The Global Reporting Initiative is tremendously popular in Europe with 47% of reports originating there. GRI reporting in the US is growing like gangbusters, however, with 350 reports registered in 2011 compared to only 100 in 2010. That’s partly thanks to the attention and commitment of Mike Wallace, Director of GRI’s Focal Point USA. The GRI guidelines are continuously updated based on feedback from users, which is filtered through working groups. I must say that when I dove into the guidelines, I wasn’t expecting any surprises. But I was wrong. Check out this note from the summaryon the changes to the “Governance” section of reporting :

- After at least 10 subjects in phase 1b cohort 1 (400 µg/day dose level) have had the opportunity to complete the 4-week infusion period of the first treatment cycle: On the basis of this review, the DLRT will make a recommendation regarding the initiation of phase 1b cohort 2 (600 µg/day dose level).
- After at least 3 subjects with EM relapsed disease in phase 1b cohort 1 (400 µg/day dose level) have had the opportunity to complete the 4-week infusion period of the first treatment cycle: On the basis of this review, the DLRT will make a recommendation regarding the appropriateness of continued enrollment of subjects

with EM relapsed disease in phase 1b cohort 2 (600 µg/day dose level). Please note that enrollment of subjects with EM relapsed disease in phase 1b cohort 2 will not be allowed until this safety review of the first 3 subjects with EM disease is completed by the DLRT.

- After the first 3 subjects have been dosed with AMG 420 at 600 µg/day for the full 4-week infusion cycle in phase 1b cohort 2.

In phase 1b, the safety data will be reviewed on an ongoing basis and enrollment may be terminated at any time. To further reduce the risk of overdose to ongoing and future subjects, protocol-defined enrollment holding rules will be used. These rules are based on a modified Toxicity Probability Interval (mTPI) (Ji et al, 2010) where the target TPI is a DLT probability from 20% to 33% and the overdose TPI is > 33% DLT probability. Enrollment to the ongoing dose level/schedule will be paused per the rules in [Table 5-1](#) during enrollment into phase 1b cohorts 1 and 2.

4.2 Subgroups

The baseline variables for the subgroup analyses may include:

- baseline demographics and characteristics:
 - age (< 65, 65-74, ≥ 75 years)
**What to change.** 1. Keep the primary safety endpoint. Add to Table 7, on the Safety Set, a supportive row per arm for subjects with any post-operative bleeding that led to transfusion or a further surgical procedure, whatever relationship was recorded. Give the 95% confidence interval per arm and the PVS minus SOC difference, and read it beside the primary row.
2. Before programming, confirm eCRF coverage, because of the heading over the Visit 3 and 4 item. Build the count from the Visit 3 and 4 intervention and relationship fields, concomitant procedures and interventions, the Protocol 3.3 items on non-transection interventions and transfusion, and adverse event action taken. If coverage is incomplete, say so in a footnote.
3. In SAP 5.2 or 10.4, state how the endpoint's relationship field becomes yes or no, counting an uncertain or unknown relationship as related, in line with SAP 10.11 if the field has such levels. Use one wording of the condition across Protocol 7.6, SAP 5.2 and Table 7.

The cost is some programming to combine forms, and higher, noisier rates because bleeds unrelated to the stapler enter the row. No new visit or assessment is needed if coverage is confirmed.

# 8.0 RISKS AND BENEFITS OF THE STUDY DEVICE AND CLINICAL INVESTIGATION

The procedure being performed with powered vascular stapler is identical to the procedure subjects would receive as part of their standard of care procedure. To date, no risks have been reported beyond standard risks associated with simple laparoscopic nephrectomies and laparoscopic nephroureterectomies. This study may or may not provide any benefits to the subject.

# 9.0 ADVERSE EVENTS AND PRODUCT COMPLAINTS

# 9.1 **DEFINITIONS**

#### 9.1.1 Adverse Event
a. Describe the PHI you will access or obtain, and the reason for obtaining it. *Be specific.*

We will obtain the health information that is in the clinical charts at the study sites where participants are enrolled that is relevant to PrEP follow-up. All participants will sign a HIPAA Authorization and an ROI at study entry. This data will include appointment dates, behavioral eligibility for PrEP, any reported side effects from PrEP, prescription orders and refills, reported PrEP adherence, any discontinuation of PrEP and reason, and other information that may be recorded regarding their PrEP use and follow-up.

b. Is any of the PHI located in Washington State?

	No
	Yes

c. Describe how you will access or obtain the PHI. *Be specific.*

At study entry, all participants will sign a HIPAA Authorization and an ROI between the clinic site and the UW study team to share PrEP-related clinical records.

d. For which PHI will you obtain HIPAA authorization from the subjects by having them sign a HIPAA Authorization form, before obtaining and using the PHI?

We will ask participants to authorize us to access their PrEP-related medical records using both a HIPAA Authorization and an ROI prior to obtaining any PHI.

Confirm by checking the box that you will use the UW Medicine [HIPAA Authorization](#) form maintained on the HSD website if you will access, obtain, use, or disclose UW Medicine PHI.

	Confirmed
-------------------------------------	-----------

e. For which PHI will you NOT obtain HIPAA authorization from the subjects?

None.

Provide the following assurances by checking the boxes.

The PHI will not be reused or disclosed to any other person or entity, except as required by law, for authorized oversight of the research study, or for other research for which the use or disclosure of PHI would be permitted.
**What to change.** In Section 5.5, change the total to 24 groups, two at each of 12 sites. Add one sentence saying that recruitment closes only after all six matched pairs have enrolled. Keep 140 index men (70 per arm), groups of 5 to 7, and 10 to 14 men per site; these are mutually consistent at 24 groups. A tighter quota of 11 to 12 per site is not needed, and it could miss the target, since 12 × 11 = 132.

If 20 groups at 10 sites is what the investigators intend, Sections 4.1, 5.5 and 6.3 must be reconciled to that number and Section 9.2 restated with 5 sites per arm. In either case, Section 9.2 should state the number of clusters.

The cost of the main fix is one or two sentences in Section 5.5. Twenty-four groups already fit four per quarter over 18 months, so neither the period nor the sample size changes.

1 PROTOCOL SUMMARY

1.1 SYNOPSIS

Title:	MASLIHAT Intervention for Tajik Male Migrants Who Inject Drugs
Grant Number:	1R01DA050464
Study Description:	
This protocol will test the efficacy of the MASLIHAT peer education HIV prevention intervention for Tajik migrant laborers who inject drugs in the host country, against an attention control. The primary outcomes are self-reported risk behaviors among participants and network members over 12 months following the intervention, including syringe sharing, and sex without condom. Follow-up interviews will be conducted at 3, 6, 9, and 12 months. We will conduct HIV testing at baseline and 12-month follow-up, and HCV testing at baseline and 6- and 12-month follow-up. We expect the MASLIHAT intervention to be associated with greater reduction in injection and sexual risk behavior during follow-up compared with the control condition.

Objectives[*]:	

G4 is proposing a number of changes to governance and remuneration disclosures to strengthen the link between governance and sustainability performance, taking into account the consistency within existing governance frameworks and developments in that field. The proposed changes include new disclosures in the Profile section of the report on the ratio of executive compensation to median compensation, the ratio of executive compensation to lowest compensation and the ratio of executive compensation increase to median compensation ».